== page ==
Post-Traumatic Stress Disorder (PTSD)

  • Post-Traumatic Stress Disorder (PTSD) develops after traumatic experience(s) involving physical harm, the threat of physical harm or an experience of intense fear, horror or helplessness.

    Most individuals with PTSD repeatedly relieve their trauma through flashbacks during the day, or as nightmares in their sleep. These flashbacks are triggered by ordinary occurrences, and the person may lose touch with reality, believing that the traumatic event is happening all over again.

    This evokes intense feelings of distress, and individuals with PTSD would often avoid situations which would trigger their memories of the traumatic experience(s).


    If you or someone you know is still experiencing strong feelings of distress after a previous trauma, or are feeling unsure, seek professional help by contacting CHAT for a mental health check.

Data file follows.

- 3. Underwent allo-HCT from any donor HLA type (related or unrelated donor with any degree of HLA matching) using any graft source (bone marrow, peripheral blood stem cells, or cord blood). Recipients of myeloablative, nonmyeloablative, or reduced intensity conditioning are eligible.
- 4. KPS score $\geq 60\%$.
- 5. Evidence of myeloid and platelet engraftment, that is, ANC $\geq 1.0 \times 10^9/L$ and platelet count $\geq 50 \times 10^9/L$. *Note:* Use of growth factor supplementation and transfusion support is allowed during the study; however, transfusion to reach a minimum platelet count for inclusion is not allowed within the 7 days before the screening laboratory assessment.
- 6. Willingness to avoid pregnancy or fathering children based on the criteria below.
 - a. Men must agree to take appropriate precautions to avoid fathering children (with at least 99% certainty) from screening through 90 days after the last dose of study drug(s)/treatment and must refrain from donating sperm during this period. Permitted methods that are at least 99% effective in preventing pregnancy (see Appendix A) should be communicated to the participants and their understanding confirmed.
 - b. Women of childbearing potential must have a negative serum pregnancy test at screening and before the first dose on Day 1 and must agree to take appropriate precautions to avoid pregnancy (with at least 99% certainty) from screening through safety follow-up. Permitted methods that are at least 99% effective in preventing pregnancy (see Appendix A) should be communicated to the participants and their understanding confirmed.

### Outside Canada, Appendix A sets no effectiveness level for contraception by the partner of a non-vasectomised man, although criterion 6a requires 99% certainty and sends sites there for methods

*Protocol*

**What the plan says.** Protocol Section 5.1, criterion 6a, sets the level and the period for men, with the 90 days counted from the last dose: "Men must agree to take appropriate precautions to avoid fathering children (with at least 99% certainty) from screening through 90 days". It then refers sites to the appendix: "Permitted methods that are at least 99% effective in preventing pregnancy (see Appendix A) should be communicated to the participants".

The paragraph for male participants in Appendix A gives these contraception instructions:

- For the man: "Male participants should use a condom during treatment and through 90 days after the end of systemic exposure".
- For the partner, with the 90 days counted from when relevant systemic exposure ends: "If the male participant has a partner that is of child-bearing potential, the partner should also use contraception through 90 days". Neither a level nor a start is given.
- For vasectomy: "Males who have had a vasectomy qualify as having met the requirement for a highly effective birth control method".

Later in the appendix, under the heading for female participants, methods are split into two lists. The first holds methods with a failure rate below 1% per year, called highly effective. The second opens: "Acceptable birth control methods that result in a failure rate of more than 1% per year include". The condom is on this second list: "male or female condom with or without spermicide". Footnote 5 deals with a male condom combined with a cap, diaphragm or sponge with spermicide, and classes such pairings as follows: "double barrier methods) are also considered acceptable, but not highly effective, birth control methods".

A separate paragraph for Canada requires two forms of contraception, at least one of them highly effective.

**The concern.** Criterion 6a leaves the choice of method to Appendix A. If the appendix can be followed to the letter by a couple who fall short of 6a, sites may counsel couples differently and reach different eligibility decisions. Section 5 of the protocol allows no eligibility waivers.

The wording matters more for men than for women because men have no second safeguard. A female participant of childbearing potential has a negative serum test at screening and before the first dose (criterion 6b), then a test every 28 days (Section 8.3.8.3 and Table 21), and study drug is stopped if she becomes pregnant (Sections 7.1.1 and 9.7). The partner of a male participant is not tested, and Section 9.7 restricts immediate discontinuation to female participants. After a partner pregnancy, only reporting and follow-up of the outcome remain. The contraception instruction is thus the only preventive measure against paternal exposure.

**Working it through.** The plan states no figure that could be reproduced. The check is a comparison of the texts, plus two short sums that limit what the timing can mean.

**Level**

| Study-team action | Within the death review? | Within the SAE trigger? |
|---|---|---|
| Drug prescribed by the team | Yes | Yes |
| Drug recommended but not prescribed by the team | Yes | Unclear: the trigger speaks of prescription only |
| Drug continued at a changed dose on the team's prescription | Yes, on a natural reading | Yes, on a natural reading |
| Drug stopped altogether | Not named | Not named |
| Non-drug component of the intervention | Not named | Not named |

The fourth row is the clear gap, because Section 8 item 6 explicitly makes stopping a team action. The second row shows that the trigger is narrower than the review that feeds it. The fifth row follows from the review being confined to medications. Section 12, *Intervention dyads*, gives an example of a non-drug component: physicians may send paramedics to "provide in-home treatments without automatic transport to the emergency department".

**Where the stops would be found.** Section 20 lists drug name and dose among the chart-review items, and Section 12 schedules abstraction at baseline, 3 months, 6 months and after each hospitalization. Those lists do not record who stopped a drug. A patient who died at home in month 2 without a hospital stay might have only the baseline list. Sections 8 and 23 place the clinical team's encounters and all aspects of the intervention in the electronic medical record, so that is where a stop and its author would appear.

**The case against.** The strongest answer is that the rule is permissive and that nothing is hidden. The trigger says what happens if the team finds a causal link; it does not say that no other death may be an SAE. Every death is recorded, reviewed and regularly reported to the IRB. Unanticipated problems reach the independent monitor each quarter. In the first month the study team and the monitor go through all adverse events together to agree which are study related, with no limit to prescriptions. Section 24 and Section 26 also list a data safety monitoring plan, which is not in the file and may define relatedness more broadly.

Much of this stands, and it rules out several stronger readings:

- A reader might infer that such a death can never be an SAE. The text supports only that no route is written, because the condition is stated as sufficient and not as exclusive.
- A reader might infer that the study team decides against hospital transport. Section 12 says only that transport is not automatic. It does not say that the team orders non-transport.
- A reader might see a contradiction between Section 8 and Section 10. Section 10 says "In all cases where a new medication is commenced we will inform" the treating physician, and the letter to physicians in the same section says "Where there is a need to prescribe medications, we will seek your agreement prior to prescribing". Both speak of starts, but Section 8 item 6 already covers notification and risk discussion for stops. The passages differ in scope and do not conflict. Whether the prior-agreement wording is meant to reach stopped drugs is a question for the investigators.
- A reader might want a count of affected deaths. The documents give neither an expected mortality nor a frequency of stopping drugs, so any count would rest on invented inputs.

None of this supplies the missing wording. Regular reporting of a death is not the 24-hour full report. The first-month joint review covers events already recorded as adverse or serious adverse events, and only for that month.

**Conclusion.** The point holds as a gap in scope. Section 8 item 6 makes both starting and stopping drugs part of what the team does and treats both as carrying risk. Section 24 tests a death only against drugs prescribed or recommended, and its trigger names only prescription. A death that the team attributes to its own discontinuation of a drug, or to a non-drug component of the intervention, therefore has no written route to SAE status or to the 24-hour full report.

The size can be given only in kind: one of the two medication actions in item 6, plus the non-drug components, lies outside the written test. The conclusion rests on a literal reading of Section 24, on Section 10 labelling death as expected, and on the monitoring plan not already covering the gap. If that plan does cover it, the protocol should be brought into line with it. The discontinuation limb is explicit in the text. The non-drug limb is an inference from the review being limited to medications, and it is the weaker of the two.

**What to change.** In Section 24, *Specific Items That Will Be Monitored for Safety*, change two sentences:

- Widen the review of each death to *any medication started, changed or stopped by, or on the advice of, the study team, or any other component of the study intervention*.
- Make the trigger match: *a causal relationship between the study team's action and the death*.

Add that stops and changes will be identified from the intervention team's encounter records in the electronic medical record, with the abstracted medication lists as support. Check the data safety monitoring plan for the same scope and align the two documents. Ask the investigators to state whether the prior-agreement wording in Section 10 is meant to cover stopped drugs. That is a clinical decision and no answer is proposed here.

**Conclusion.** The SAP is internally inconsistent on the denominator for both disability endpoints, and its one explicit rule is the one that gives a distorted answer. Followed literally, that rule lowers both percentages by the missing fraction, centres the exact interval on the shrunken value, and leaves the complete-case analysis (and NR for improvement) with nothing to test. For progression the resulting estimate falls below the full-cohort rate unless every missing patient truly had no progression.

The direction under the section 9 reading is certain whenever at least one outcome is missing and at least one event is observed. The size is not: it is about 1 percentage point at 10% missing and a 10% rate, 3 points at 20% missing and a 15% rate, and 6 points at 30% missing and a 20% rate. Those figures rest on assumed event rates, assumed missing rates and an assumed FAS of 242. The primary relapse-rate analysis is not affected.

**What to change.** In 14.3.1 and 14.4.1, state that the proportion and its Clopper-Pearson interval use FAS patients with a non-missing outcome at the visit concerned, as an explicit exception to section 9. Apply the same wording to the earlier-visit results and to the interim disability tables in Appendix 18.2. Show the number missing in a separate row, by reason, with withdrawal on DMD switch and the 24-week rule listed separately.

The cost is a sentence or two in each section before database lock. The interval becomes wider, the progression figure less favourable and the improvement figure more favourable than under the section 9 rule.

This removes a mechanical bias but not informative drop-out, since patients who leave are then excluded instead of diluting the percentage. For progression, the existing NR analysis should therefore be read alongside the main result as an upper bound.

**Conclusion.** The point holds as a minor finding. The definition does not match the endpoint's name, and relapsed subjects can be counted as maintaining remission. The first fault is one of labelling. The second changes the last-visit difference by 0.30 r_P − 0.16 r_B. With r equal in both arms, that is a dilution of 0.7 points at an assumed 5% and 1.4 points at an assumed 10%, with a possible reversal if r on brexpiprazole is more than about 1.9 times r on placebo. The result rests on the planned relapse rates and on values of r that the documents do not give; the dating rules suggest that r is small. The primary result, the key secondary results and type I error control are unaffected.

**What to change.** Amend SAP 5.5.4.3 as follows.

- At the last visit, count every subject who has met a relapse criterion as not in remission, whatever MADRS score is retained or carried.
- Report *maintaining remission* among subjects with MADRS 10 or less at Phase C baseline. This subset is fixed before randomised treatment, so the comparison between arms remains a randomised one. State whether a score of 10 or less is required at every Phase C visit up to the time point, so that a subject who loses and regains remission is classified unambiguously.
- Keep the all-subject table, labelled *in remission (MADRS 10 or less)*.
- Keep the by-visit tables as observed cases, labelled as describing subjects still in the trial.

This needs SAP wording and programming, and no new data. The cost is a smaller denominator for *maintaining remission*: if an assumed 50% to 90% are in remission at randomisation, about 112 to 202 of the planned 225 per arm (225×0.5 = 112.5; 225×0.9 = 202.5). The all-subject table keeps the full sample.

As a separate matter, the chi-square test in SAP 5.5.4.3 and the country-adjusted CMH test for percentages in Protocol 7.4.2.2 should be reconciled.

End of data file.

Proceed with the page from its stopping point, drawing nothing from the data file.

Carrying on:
• “This is Normal”
    When experiencing a trigger, say quietly and firmly “This is normal. I will experience this from time to time. And it will pass.”

    • Confront the flashback, head-on
    There are 4 simple steps you can follow when experiencing a flashback. They are:
    1. Pinch yourself, or press one foot on top of the other
    2. Breathe normally, over-emphasising the out-breaths and in-breaths
    3. Breathe out to the count of 11, and breathe in to the count of 7
    4. Get back to the present by using the five senses:
    a. I can see 5 things. They are…
    b. I can hear 5 things. They are…
    c. I can feel 5 things. They are…
    d. I can smell 5 things. They are…
    e. I can taste 5 things. They are…

    • “Let it Go, Let it Go, Let it Go”
    When you experience unwelcome thoughts, acknowledge these thoughts, accept that they are unwelcome and unwanted and say to yourself quietly and firmly, “Let it go…Let it go…Let it go.”

    Tips extracted from “beating Combat Stress: 101 Techniques for Recovery” by Jon Henden.